<The Aesthetics of Korean Costume: Now and Then>
By Keysook Geum, co-Director of the YOOGEUM Museum of Roof-End Tile
As with Oman’s history, Korea also has a history of over 5,000 years. Korea, China and Japan are geographically close and have many things in common.
The Korean costumes of the early, mid, and late Joseon Dynasty are all different. So why is hanbok beautiful? To answer this question, I have studied the lines and shape, silhouette styling, colors, patterns, and accessories.
Line / Shape
The famous drawing ‘Portrait of a Beauty (미인도)’ is a good example that shows Korea’s natural beauty and ‘beauty of space’ – it shows both beauties through curves and silhouettes. The vest also shows this with the delicate curves, collar line, etc.
The Gold Cap and Court Attire, which gives a visually strong color contrast, symbolizes authority and status, and is a dignified dress that emphasizes delicate lines in white.
There was a time when the jeogori, the upper garment in hanbok, became larger, and the bottom of the skirt became shorter. Interacting with each other like organisms, the silhouette changed with time.
In order to inflate the skirt to give it, a variety of underwear was worn. Leg-underwear, under-underwear, pant-underwear, underskirt, etc – layers and layers were worn below the skirt. Unlike in the West where the puffed out shape of the skirt was achieved with a petticoat, since many layers of undergarments were worn, the silhouette of the puffed-out skirt was more natural. It also showed the natural line of the person’s body when the wind blowed, making it seem sensual.
Hanbok changed with the times, as can be seen by the changes in the silhouette.
In the Joseon Dynasty, Confucianism prevailed, and one of the ideas in Confucianism was that boys and girls should not sit together after they have reached the age of seven. Thus the Yangban(noblemen) and women of high class wore long hoods and hats when they went outside. This was a symbol of status, a wall that separated class in society.
If you see the drawing ‘Two Lovers Under Moonlight (월하정인)’, you can see that the woman is covered from head to toe, but she is holing up her skirt, showing the legs of her under-pants. This can be interpreted as an expression of sensual beauty while revealing femininity.
The Korean people are also known as the “white-clad race”. Why did Koreans wear white clothing? First, the Korean people loved the color white which complimented them well, and so wore it often for aesthetics.
Other interpretations say that in countries that worship the sun, there is a record of worshipping the color white, which is why Koreans wore white. In my studies, I found that Korean people in the past liked the white color very much and it complimented them, so I believe this is the right interpretation.
Korean people in the past usually wore white clothes, but the Gisaeng (female entertainers) were allowed to wear primary colors. Another characteristic of Korean costume is that people wore clothes with color when something good happens, such as a celebration takes place etc, and wore calm white colored clothing usually.
Green and red was used in the palace when using primary colors. On the outside, it is a calm green color, but when the wind blows and the clothing flutters, it shows the red which was stylish.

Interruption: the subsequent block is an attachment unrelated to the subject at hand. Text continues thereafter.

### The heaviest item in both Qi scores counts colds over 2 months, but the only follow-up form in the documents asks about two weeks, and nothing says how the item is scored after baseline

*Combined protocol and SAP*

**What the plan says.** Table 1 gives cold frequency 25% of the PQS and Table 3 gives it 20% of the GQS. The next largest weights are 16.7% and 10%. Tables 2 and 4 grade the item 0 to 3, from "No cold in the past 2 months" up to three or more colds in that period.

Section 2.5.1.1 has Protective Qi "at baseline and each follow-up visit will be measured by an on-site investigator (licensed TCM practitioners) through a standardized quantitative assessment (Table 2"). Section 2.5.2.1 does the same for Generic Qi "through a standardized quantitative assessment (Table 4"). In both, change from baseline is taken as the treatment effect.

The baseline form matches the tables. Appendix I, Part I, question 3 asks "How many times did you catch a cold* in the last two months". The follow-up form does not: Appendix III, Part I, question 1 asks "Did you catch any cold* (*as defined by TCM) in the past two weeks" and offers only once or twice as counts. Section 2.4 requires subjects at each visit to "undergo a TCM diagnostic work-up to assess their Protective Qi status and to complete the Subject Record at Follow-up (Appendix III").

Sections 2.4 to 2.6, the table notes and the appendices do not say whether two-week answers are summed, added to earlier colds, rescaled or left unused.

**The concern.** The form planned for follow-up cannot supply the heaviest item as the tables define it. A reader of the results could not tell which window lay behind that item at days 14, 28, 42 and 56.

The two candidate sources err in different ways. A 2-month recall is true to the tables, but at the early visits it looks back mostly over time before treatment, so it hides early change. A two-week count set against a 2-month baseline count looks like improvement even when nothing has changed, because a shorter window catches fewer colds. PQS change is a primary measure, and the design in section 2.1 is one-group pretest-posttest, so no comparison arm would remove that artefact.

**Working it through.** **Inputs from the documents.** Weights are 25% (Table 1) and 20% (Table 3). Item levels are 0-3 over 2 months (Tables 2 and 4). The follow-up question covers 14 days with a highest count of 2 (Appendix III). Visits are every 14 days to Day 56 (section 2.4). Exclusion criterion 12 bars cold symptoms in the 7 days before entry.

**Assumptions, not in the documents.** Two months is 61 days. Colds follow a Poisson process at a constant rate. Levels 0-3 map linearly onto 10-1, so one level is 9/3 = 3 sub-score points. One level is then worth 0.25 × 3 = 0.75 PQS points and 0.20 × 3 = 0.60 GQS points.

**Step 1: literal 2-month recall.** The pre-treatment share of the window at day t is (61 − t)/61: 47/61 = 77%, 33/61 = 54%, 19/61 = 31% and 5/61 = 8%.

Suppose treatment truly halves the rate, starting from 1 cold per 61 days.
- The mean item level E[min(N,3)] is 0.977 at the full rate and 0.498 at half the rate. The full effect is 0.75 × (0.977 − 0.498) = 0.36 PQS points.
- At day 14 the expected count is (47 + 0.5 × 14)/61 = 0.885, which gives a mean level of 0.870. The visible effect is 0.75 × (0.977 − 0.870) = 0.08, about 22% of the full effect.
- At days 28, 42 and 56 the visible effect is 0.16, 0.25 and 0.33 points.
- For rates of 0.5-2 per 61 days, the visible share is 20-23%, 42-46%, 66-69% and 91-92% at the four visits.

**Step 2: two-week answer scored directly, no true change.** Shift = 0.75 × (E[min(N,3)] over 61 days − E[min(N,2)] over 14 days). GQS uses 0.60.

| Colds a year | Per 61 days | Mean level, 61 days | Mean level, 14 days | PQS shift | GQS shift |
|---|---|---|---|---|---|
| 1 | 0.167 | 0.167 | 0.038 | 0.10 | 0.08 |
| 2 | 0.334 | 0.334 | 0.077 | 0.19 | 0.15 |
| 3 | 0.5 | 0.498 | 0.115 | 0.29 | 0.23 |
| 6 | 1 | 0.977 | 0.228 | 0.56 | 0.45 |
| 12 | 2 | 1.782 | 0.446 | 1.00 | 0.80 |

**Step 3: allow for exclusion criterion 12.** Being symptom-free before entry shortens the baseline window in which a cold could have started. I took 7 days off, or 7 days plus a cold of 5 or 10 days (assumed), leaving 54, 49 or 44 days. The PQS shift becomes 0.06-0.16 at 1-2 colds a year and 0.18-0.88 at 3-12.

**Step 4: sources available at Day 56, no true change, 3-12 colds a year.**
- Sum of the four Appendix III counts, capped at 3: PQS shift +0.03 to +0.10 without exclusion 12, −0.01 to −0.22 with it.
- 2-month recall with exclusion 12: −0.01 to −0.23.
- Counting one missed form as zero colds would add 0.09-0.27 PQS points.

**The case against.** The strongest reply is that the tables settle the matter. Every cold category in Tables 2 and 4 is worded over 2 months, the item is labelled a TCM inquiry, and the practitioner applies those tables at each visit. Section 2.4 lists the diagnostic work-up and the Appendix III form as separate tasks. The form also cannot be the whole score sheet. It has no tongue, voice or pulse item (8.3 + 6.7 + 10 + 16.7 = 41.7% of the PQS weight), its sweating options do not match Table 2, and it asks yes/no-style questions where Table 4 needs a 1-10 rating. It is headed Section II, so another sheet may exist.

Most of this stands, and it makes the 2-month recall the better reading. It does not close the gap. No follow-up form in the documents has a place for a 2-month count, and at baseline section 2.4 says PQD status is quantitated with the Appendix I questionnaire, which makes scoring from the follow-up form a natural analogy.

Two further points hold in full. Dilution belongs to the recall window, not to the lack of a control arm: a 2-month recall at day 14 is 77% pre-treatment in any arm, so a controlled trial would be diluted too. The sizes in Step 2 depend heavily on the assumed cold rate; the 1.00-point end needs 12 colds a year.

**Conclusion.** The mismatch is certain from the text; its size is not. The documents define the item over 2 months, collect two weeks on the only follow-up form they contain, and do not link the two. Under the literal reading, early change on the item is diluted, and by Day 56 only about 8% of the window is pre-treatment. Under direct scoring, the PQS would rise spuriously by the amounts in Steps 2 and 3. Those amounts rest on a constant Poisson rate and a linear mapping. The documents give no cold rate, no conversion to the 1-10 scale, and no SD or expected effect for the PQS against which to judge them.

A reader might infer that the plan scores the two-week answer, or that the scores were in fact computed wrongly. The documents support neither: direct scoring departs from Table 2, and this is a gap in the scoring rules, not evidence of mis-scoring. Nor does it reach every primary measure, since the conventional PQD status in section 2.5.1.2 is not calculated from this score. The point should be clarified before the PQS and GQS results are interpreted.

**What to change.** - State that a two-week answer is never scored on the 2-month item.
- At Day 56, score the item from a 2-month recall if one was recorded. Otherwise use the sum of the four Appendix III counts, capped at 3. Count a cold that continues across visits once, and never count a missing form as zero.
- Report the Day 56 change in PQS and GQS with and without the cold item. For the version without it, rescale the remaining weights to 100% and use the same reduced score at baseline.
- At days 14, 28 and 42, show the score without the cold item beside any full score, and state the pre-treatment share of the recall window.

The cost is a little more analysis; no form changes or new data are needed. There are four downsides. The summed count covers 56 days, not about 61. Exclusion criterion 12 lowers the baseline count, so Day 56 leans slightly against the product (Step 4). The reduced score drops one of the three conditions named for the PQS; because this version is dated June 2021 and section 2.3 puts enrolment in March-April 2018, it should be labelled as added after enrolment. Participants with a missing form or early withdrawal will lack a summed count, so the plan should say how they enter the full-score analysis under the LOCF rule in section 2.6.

Gold leafs were added on the side of the clothing, under the armpit – the location shows that they were conscious of the movement affecting the clothes. Dragon patterns, phoenix patterns, etc. symbolized status. These patterns were not usually used, but when they were used, they tended to fill up the entire space.
One of the characteristics of hanbok is that there is a lot of movement and trembling. Japanese clothes are fit to the body, without much movement, and the silhouette is very much with straight lines. In Korean clothes, there is much movement with the skirt, the tie-strings, accessories and more. A prime example is the bride’s headpiece in a traditional Korean wedding. While the headpiece is normally still, when worn, even if the person is staying still and not moving, the headpiece with slightly tremble. This is because of the very slight movement people make breathing, so this trembling signifies energy, vitality, and nature as well.
Today, hanbok can be thought of as Korean identity, pride of Korean culture, practicality, fashion, and artistic inspiration. People love hanbok on another level. Hanbok is won at the President's inauguration, APEC Summit, international conferences, weddings, first birthdays, New Year, and also worn by K-pop Idols as performance costumes.
When I was working as the costume director of the Pyeongchang Winter Olympics, I tried to make clothes with a focus on “harmony” in traditional culture and “fusion” in modern culture. In addition, I wanted to express this as art because I think Korea is usually known for ‘high-technology’ and ‘science’. To show Korean identity, “Hangul (Korean alphabet)” letters were used to create snowflake patterns.
When creating the clothing for the placecard bearers, my goal was to have the TV viewers concentrate on the screen for an hour.
So, the silhouette, colors, materials, and details for the costume were all proposed in different designs. Also, to make it unique and different from the previous Sochi Olympics, and also from the upcoming Tokyo and Beijing Olympics, I proposed to make the clothing with beads, which is my specialty. So I made clothes with beads that artistically sublimated what can be seen as the most Korean, and what I wanted to show at the Pyeongchang Olympics was rhythm and natural beauty, one of the characteristics of Hanbok.